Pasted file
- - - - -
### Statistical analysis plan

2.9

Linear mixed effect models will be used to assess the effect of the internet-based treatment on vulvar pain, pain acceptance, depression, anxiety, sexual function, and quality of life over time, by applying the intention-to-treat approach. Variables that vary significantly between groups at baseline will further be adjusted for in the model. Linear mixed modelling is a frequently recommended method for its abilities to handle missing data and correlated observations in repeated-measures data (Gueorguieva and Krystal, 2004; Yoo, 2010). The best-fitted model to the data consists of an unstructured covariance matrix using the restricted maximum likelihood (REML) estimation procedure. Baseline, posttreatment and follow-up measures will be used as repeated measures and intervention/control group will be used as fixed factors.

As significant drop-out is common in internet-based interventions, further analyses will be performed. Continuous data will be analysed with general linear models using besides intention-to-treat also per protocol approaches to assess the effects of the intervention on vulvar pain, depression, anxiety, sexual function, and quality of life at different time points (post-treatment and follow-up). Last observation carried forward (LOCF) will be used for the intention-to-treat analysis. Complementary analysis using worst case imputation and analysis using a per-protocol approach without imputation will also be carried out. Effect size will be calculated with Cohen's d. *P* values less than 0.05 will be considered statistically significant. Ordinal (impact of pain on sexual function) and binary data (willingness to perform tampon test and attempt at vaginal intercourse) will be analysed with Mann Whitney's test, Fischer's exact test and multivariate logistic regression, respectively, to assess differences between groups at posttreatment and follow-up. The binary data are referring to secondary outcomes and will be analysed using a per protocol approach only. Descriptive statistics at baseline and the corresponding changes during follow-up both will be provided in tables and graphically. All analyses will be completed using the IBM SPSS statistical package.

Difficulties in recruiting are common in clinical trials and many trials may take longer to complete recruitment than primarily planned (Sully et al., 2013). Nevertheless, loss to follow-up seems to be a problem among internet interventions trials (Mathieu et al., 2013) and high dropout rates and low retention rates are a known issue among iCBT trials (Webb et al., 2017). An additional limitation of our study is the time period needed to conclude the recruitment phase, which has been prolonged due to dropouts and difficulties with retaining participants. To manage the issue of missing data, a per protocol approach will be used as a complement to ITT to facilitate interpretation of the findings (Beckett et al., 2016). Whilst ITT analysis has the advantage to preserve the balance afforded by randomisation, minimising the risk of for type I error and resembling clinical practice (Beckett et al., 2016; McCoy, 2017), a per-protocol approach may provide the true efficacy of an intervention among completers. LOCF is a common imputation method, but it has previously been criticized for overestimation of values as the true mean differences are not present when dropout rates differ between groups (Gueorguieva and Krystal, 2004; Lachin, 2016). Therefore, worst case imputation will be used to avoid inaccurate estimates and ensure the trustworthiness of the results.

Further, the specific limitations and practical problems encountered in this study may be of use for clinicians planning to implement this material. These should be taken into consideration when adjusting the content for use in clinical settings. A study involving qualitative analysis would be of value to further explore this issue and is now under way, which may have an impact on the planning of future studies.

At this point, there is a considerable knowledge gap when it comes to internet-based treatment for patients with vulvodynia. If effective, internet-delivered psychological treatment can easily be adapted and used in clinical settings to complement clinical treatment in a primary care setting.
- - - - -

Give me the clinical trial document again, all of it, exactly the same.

### Statistical analysis plan

2.9

Linear mixed effect models will be used to assess the effect of the internet-based treatment on vulvar pain, pain acceptance, depression, anxiety, sexual function, and quality of life over time, by applying the intention-to-treat approach. Variables that vary significantly between groups at baseline will further be adjusted for in the model. Linear mixed modelling is a frequently recommended method for its abilities to handle missing data and correlated observations in repeated-measures data (Gueorguieva and Krystal, 2004; Yoo, 2010). The best-fitted model to the data consists of an unstructured covariance matrix using the restricted maximum likelihood (REML) estimation procedure. Baseline, posttreatment and follow-up measures will be used as repeated measures and intervention/control group will be used as fixed factors.

As significant drop-out is common in internet-based interventions, further analyses will be performed. Continuous data will be analysed with general linear models using besides intention-to-treat also per protocol approaches to assess the effects of the intervention on vulvar pain, depression, anxiety, sexual function, and quality of life at different time points (post-treatment and follow-up). Last observation carried forward (LOCF) will be used for the intention-to-treat analysis. Complementary analysis using worst case imputation and analysis using a per-protocol approach without imputation will also be carried out. Effect size will be calculated with Cohen's d. *P* values less than 0.05 will be considered statistically significant. Ordinal (impact of pain on sexual function) and binary data (willingness to perform tampon test and attempt at vaginal intercourse) will be analysed with Mann Whitney's test, Fischer's exact test and multivariate logistic regression, respectively, to assess differences between groups at posttreatment and follow-up. The binary data are referring to secondary outcomes and will be analysed using a per protocol approach only. Descriptive statistics at baseline and the corresponding changes during follow-up both will be provided in tables and graphically. All analyses will be completed using the IBM SPSS statistical package.

Difficulties in recruiting are common in clinical trials and many trials may take longer to complete recruitment than primarily planned (Sully et al., 2013). Nevertheless, loss to follow-up seems to be a problem among internet interventions trials (Mathieu et al., 2013) and high dropout rates and low retention rates are a known issue among iCBT trials (Webb et al., 2017). An additional limitation of our study is the time period needed to conclude the recruitment phase, which has been prolonged due to dropouts and difficulties with retaining participants. To manage the issue of missing data, a per protocol approach will be used as a complement to ITT to facilitate interpretation of the findings (Beckett et al., 2016). Whilst ITT analysis has the advantage to preserve the balance afforded by randomisation, minimising the risk of for type I error and resembling clinical practice (Beckett et al., 2016; McCoy, 2017), a per-protocol approach may provide the true efficacy of an intervention among completers. LOCF is a common imputation method, but it has previously been criticized for overestimation of values as the true mean differences are not present when dropout rates differ between groups (Gueorguieva and Krystal, 2004; Lachin, 2016). Therefore, worst case imputation will be used to avoid inaccurate estimates and ensure the trustworthiness of the results.

Further, the specific limitations and practical problems encountered in this study may be of use for clinicians planning to implement this material. These should be taken into consideration when adjusting the content for use in clinical settings. A study involving qualitative analysis would be of value to further explore this issue and is now under way, which may have an impact on the planning of future studies.

At this point, there is a considerable knowledge gap when it comes to internet-based treatment for patients with vulvodynia. If effective, internet-delivered psychological treatment can easily be adapted and used in clinical settings to complement clinical treatment in a primary care setting.